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Research into Age-related Macular Degeneration

Types and Stages of Macular Degeneration

Types of Macular Degeneration

There are two types of age-related macular degeneration (AMD), commonly referred to as “dry” or “wet.” They are named for the kinds of physical changes that affect the retina, and in particular the macula, the central area of the retina which gives us our visual acuity, color vision and ability to perceive contrast. 

All AMD starts as the dry form, which may progress from early to intermediate and advanced stages, the last of which is called geographic atrophy. 

In 10 – 15% of patients with dry AMD, the disease converts to the wet form, which is also an advanced form of AMD. The conversion to wet AMD can occur at any stage of dry AMD, but is more likely in the intermediate and advanced stages.  In wet AMD, faulty blood vessels grow and leak fluid behind the retina, causing sudden, dramatic visual distortion and irreversible vision loss.  

Patients may have dry AMD, wet AMD, or both at the same time, in either or both eyes.  This may sound confusing, but the dry and wet forms of AMD are not mutually exclusive, which means that the dry form may continue to progress in an eye that has developed the wet form, and vice versa.

Many patients report that they were first diagnosed as having wet AMD.  If you noticed changes in your vision, went to an eye care specialist, and received a diagnosis of wet AMD, that means that your dry AMD was undetected — usually because people don’t start seeing an eye doctor until there are problems — and transformed into wet.  

This is why it is important to learn the risk factors for AMD — especially family history, a history of smoking, obesity and poor diet — and to schedule regular eye exams, starting as early as 40 years of age, if you are at increased risk.

Click here to learn more about the risk factors for AMD.


Dry AMD is a broad term that covers all forms of AMD that are not wet AMD.  In dry AMD, waste material, generated by the intense metabolic activity of photoreceptors in the retina, accumulates behind the macula and forms deposits called drusen.  In older people, having some, smaller drusen is considered normal, but in a person with AMD the body’s waste removal system cannot adequately remove this material, and over time the drusen increase in number and size.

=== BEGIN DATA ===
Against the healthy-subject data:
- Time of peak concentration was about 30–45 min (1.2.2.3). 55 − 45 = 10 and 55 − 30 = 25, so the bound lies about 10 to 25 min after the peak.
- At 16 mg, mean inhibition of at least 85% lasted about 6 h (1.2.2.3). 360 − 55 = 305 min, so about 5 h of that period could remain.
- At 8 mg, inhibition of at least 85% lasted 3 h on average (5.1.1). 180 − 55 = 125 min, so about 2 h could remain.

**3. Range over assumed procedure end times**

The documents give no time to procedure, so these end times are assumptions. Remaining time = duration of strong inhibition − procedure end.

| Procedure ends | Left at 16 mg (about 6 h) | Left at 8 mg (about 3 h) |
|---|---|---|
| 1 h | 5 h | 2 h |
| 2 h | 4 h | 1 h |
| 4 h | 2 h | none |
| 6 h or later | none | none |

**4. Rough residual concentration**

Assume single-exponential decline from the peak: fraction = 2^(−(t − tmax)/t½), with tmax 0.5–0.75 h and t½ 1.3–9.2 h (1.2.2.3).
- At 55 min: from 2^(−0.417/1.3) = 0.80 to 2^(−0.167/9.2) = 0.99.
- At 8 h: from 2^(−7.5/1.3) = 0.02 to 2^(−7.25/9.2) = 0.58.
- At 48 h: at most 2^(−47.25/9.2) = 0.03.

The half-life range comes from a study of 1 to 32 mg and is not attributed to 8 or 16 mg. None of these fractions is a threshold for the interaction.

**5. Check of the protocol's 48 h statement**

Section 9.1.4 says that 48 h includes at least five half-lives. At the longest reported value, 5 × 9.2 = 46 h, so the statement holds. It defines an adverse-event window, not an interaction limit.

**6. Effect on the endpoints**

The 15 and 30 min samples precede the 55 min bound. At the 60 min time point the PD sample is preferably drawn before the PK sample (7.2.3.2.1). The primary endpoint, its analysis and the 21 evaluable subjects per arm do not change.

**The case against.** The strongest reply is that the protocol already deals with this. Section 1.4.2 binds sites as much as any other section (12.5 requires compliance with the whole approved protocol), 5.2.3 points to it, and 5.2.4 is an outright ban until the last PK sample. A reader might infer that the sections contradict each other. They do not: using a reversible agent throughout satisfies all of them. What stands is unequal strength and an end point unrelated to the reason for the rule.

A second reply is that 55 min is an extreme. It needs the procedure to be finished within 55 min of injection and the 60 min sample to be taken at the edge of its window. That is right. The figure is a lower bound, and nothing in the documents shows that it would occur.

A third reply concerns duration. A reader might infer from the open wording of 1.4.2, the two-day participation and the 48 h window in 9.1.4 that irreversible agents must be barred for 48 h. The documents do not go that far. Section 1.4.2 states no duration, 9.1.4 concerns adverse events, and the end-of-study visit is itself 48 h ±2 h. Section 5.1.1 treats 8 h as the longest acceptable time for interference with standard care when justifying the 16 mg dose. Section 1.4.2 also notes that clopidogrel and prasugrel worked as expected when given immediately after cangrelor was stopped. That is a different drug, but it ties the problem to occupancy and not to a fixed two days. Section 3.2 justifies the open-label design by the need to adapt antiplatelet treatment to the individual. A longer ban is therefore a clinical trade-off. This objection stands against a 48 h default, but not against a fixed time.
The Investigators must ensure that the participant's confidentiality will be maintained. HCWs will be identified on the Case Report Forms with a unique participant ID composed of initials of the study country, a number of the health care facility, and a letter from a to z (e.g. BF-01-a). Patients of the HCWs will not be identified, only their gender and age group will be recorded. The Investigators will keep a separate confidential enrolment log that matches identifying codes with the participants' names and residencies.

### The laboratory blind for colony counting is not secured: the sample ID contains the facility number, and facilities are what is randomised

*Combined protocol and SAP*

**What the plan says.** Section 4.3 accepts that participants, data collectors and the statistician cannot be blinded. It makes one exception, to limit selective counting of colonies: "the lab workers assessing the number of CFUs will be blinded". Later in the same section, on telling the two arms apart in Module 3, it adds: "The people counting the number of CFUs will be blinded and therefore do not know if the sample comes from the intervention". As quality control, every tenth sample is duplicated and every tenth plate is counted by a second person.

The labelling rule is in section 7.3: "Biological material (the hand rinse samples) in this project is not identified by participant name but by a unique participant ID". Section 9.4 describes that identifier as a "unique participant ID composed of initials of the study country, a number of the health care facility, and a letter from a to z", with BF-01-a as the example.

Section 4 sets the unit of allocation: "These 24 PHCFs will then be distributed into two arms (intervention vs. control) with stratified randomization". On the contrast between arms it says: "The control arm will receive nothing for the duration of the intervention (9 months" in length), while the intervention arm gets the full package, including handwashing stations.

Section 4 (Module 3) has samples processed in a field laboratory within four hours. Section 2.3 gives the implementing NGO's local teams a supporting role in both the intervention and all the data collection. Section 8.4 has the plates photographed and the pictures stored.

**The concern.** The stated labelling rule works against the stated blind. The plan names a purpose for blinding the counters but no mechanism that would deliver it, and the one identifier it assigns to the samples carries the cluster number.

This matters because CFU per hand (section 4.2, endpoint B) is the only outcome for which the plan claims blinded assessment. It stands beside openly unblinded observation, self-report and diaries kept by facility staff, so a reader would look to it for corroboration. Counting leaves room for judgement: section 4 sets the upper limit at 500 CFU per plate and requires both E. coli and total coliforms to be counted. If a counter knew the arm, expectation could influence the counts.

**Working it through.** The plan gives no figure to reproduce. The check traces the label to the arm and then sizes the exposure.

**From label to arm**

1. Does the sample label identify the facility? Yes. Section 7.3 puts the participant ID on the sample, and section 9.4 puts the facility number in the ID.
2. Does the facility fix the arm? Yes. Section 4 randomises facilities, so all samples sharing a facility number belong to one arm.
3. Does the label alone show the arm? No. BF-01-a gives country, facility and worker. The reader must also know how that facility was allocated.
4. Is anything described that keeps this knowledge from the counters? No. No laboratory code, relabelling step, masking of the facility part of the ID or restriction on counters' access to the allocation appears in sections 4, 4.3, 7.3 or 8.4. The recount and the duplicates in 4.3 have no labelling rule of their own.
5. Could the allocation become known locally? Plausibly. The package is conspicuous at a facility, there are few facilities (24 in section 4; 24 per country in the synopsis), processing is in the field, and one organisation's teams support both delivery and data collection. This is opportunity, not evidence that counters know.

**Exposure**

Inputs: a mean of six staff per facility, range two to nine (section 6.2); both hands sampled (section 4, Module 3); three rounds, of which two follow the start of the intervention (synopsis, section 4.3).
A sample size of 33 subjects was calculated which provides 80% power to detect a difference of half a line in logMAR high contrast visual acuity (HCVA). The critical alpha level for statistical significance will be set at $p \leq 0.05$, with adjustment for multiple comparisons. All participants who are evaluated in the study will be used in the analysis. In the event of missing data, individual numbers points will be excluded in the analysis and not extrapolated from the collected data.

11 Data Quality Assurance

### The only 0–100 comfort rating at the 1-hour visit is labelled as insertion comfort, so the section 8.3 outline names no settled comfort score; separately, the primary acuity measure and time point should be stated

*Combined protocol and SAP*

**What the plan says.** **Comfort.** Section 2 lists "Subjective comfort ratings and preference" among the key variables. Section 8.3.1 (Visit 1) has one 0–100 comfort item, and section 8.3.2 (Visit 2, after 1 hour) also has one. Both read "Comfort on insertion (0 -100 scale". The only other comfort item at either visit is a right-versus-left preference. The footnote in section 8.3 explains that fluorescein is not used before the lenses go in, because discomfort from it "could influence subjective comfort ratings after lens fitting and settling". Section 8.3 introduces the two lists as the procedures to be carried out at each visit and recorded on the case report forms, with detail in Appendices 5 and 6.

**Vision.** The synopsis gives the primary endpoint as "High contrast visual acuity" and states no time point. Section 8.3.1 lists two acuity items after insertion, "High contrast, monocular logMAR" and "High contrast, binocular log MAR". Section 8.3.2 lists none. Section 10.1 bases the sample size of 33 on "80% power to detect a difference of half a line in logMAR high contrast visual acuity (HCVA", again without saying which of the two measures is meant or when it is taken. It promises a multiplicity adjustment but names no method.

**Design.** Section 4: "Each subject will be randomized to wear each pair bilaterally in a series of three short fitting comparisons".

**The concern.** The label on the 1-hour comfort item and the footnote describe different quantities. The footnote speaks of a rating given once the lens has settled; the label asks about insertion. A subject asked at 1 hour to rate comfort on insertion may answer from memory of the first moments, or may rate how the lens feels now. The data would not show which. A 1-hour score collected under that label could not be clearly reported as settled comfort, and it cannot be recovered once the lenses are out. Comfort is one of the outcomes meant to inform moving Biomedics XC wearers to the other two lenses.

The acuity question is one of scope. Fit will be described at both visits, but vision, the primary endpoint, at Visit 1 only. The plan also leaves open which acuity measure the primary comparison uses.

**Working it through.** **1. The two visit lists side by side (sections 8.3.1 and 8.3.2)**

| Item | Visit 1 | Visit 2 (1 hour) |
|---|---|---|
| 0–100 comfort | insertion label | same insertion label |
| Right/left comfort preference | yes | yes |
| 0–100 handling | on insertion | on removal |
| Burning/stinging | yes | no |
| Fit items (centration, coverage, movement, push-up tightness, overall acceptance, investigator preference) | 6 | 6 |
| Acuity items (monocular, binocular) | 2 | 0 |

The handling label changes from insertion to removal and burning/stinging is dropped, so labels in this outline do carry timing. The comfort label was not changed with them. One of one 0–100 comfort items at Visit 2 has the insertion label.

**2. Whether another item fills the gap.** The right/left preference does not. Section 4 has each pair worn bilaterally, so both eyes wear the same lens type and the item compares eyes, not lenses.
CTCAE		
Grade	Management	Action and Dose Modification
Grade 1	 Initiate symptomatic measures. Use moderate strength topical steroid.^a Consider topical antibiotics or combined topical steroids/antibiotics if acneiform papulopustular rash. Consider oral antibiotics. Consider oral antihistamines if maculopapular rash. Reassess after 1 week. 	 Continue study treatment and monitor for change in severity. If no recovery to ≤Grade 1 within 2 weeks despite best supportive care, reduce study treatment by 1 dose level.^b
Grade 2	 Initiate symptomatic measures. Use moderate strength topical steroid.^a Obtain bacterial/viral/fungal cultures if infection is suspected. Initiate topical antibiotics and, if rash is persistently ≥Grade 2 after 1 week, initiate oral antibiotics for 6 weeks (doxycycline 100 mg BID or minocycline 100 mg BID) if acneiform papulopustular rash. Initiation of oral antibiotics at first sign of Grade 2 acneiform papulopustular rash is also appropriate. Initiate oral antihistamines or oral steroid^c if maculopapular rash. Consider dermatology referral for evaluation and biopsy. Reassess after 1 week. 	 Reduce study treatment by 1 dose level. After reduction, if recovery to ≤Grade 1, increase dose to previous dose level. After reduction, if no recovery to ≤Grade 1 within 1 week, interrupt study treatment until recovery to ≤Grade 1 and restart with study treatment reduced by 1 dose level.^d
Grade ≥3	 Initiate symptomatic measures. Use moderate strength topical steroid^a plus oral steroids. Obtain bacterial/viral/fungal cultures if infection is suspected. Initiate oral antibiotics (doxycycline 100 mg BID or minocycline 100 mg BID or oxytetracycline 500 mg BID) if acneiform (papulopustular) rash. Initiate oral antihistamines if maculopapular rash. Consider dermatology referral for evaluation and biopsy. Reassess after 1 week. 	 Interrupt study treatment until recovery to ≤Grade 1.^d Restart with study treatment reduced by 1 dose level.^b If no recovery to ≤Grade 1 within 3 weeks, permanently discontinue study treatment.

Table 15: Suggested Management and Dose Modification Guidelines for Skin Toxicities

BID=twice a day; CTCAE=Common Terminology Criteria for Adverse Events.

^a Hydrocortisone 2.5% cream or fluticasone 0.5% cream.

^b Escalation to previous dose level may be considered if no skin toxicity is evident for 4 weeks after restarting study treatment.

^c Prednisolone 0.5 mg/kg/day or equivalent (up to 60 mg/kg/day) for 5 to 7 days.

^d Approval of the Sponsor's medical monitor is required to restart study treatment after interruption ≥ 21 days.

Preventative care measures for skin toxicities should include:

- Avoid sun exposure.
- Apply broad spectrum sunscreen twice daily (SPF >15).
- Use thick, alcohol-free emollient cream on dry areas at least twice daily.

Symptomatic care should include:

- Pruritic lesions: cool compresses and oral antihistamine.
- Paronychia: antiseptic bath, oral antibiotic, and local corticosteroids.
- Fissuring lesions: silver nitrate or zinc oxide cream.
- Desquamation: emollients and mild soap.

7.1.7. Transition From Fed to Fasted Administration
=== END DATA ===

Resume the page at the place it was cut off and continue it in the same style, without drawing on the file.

Drusen are made of fats combined with proteins (much like the plaque that line blood vessels in cardiovascular disease), and they hinder the absorption of nutrients that normally are delivered to the photoreceptors by the capillary-rich tissue of the retina called the retinal pigmented epithelium (RPE).  With less access to necessary nutrients, photoreceptors start to die, which leads to reduced visual acuity, color vision and also to a loss of contrast sensitivity.  When drusen become larger, they can physically push photoreceptors out of their normal position, which can create distortion that causes straight lines to appear wavy.  When enough photoreceptors die, a dead zone appears in our central visual field.

According to the American Academy of Ophthalmology, drusen are not the underlying cause of AMD, but the presence of a significant number of large, soft drusen is a sign of dry AMD. 

Dry AMD is also referred to as atrophic AMD because it causes a thinning — or atrophy — of the macula.  Non-exudative AMD is another term for dry AMD, which simply means that it is not wet (exudative) AMD.

While no treatments currently are available for dry AMD, several are in clinical trials and may soon reach patients.  Until then, the best way to manage dry AMD is to slow its progression by making risk-reducing lifestyle choices: stop smoking, eat an AMD-beneficial diet, maintain proper weight and blood pressure, exercise, and protect your eyes from the damaging light of the sun.

Learn more about Dry Macular Degeneration.


Progression to the wet form of AMD happens in about 10-15% of AMD patients. It is called “wet” due to the development of leaky blood vessels that have grown to compensate for the functional problems created by the dry form of AMD.  The excessive growth of these leaky blood vessels is called neovascularization, which is why wet AMD is also called neovascular AMD, or nAMD for short.

Treatments exist for wet AMD that can stop the development of leaky blood vessels by interfering with the body’s signaling for new blood vessel growth.  These treatments require injections into the eye of drugs called anti-VEGF agents, at regular intervals that you establish with your eye doctor. Over time, based on how you respond to the treatments, your retina specialist may suggest that the time between them can be extended.  A new class of treatments, that combine anti-VEGF agents with agents that also reduce leakage from existing blood vessels, is becoming available.

While treatments for wet AMD are designed to preserve current sight and prevent further vision loss, some patients can experience improved visual acuity as fluids that have leaked behind the retina are reabsorbed and the macula resumes its normal position.